It’s 9:00 pm on the third day of my write every day challenge.
So far, the challenge is actually going pretty well.
My first day, I wrote for two and a half hours, which was probably a new record for me.
The second day, I woke up early and wrote for another two hours. I was feeling pretty great, but it was Friday and I had a lot of work to do. So, I went into my office and got a late start on my “real” work day.
I was catching up on email when something weird happened.
I got an idea for a blog post.
This is not unusual. I get a lot of ideas for posts, and my standard procedure is to jot a little note in my “posts to write” file, or send myself an email with a couple of notes. My hope is to revisit the idea at a later time, but I never do. I just end up with a longer list of incomplete ideas.
But yesterday, I did something a
little lot different, and it was kind of amazing.
It started out the same as usual. I jotted down a few notes about my idea. I was about to go back to my work, but then, I had a few more thoughts, so I wrote those down too. Those thoughts led to more thoughts and more words, and I just started writing them down. Well, typing.
Suddenly words were flowing out of me at a pace my fingers could barely keep up with. There was no time for editing, or reading, or even thinking. There was barely time to write everything down. The words and ideas were effortless, and the pace was unrelenting. It just kept coming, like it never has before.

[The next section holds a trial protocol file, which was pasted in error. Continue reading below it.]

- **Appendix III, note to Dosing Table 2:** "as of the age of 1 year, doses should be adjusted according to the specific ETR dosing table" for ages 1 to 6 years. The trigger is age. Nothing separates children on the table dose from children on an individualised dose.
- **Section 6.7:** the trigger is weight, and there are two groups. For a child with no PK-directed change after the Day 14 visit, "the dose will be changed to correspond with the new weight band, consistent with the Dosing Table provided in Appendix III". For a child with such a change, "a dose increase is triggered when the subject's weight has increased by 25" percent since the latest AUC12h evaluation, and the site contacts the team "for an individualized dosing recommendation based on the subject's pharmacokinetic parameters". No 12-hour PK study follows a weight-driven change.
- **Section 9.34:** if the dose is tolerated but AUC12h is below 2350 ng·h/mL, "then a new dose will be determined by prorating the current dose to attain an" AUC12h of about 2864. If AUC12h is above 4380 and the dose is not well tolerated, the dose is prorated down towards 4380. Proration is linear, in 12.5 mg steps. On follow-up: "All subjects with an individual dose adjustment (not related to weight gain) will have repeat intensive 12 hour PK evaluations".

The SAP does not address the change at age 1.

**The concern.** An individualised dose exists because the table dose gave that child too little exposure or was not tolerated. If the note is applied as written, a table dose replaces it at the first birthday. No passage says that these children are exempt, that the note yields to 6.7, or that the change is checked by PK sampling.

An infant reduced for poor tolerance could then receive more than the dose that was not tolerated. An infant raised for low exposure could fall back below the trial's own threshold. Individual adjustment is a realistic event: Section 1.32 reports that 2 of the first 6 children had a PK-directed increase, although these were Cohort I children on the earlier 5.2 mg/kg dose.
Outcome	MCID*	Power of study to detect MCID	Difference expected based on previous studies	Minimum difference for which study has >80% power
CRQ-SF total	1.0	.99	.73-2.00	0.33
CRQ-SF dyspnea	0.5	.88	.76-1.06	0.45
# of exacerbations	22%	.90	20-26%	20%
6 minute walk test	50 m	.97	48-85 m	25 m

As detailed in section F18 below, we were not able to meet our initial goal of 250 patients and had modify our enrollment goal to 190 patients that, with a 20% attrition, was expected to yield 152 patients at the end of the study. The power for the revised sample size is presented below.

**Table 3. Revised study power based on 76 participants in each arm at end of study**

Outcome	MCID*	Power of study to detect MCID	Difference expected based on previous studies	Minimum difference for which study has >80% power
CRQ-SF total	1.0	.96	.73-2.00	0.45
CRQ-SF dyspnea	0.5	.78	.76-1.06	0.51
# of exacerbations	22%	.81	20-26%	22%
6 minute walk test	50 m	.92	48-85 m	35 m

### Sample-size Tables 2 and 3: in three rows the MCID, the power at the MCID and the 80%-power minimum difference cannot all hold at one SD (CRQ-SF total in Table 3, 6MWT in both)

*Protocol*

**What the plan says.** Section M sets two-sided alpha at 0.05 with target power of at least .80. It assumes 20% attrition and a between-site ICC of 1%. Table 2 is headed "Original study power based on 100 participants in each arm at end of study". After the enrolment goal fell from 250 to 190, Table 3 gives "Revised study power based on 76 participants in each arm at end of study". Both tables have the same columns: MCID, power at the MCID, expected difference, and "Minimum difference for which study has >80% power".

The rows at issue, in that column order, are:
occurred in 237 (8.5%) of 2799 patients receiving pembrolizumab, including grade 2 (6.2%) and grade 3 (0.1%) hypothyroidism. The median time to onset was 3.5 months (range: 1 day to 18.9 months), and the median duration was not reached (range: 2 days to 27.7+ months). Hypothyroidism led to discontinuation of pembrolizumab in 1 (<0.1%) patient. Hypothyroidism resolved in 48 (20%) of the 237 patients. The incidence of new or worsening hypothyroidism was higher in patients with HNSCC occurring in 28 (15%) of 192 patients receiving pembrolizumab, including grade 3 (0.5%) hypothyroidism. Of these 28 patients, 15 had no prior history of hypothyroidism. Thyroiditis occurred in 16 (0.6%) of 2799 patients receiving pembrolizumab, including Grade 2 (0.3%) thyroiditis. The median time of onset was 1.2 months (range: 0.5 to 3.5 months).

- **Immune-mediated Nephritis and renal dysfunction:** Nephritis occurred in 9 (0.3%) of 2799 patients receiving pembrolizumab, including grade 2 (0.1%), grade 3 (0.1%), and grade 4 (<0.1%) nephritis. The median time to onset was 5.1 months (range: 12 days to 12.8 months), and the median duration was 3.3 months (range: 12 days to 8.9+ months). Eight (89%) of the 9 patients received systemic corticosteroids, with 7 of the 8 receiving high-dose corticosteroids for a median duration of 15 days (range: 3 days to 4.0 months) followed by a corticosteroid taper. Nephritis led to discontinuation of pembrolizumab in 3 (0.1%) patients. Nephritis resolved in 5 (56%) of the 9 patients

And it was actually good stuff! Really good stuff. I don’t say that to brag. It’s just that… I usually think my writing is crap. So, it was a huge surprise when it suddenly, effortlessly, wasn’t.
I sat and wrote for 4 and a half hours. More than two thousand words of non-crap writing just poured out of me.
When I finished, it wasn’t because I had run out of ideas. It was because my idea was finished.
For about two months, I’d been trying to piece together a certain idea.
I sort of had it figured out, but not really. There were fuzzy concepts that kept me up at night, little incomplete pieces that sort of made sense on their own, but not completely. I could never put it all together. It all seemed so complicated. I desperately wanted it to be simple. I wanted it to be simple so I could really grasp it, and so others could grasp it too.
I sat and read what I’d written.
And Then I Could See It
This concept that I’d struggled to grasp finally made sense to me. In fact, it was simple.
I’d written more than two thousand words, but the most important words were just a couple of sentences. A couple sentences that were the distillation of all these little fuzzy bits and pieces.
(I’m going to publish that post soon, but I can’t say what the concept is yet.)
I got such a sense of satisfaction from putting the pieces in place. I was so happy. I still am. I’m smiling like an idiot right now.
The Weird Part
Here’s the weird thing: I didn’t actually feel like I was the one figuring anything out.
When I said it was effortless, I don’t mean that it was easy. I mean it felt like I wasn’t even the one responsible for writing it.
Perhaps better or more experienced writers will know what I’m on about?